The study certainly does not suggest that African American men should load up on vitamin D – by sunbathing or eating foods that have been fortified with the stuff – in order to avoid prostate cancer. “Though it probably wouldn’t hurt,” Campbell says.
But, what the study does do is point one more finger at vitamin D as a possible accomplice in the rates of aggressive prostate cancers among younger African American men.
Getting here hasn’t been easy.
What researchers already knew is that African Americans are more prone to vitamin D deficiency than their white counterparts.
Decades ago, laboratory studies suggested that giving men vitamin D in addition to regular cancer medications would make their prostate cancer less aggressive and less deadly. But, when the concept made it to human clinical trials, it didn’t bear out.
Looking back though, Campbell says, “Presumably, the older clinical trials were probably largely conducted on European-American men, who for whatever reason, perhaps weren’t vitamin D deficient, so vitamin D didn’t work in those trials.” Still today, people of color are vastly under-represented in medical research.
In the early 2000s, however, the idea of a role for vitamin D in cancer came up again. Some data suggested that vitamin D-related processes in the body played a part in the more aggressive breast cancers seen in some African American women.
“So this directed attention once again to looking at vitamin D receptor in cancer – only this time in the context of health disparities,” Campbell says.
The recent VITAL Study also pointed to unique actions of vitamin D in African Americans. The trial tracked 25,871 older adults for just over five years. Researchers wanted to see whether a daily vitamin D pill would reduce risk of cancer and heart disease. While the group as a whole didn’t see any reduction in cancer risk after taking vitamin D, the African Americans in the group did. But, once again, there were too few of them in the study to confirm these results with certainty.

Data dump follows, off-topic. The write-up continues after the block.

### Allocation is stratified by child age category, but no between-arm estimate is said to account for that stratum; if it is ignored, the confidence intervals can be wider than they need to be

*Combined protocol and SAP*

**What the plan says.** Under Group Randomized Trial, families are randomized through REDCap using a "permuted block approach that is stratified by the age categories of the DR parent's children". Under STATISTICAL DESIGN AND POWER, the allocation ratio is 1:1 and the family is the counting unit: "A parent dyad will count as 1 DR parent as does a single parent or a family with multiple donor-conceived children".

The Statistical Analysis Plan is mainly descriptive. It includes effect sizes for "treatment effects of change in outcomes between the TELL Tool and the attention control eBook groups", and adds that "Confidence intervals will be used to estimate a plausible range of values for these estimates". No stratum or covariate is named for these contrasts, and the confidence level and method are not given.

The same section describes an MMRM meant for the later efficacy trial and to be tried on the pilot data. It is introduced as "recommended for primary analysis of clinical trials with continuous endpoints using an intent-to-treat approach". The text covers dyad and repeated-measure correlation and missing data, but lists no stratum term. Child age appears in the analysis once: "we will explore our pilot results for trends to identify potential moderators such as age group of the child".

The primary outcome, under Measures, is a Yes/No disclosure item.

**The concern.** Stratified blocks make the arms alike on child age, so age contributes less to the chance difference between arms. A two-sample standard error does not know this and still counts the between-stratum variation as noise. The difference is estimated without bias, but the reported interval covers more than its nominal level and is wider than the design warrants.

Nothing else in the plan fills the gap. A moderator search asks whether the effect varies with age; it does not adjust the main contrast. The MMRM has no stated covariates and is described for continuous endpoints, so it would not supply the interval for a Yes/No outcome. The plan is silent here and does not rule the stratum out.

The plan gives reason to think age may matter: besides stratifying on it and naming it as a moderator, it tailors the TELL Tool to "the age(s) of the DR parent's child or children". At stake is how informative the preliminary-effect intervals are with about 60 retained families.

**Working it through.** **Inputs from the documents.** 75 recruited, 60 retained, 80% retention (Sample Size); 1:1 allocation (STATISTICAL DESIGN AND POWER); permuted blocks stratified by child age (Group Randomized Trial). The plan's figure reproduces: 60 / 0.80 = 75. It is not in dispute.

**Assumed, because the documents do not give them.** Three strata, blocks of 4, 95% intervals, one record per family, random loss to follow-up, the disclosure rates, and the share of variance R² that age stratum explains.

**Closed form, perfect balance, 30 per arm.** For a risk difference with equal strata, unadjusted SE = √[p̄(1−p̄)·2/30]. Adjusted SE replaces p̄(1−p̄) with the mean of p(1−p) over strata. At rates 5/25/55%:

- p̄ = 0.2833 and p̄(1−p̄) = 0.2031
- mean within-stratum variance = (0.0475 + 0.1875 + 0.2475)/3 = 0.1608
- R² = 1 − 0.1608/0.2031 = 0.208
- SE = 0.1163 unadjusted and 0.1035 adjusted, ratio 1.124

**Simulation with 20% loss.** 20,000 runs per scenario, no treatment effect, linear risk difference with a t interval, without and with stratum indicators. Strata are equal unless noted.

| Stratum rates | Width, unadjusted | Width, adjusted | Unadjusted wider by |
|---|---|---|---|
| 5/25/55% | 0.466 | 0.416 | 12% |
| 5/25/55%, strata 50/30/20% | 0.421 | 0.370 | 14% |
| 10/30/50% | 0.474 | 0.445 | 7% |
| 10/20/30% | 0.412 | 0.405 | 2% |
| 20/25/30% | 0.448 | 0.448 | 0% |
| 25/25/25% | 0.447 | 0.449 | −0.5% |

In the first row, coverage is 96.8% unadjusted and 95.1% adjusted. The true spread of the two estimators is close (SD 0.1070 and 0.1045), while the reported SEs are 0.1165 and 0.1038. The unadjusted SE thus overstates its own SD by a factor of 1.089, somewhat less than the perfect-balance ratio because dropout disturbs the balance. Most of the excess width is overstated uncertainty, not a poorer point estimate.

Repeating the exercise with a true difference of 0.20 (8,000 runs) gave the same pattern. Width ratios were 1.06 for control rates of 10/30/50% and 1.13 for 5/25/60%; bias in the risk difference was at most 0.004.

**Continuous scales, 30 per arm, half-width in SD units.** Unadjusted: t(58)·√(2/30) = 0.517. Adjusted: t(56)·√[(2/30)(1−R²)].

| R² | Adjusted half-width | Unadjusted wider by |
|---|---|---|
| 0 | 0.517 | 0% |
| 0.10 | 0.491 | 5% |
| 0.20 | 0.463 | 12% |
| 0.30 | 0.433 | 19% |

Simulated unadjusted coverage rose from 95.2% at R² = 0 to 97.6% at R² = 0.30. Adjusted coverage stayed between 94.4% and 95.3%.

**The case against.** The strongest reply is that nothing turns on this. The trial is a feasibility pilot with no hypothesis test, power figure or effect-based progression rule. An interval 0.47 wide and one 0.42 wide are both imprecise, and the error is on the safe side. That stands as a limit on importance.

Is it possible that a lifetime of vitamin D deficiency in some African Americans accumulates to put the wheels in motion for more aggressive types of prostate cancer to develop?
Campbell, Yates and Sucheston-Campbell will continue to explore this question in their future research. Their next steps are to explore the relationship between sleep patterns and prostate cancer risk. “There’s some data out there about prostate cancer risks and altered circadian rhythm,” he says. “But, it’s pretty subtle, so that’s where we’re going next.”
Close the Gap
Disparities in treatment and survival rates for Black cancer patients are a grim fact of life in the U.S. However, over the past two years, SurvivorNet has focused on raising awareness around this persistent racial gap.
The “Close the Gap” initiative is working to improve survival rates for all people diagnosed with cancer – regardless of race. We are pleased to have NYU Langone and The Perlmutter Cancer Center as partners in this effort, as the fight for equality carries on.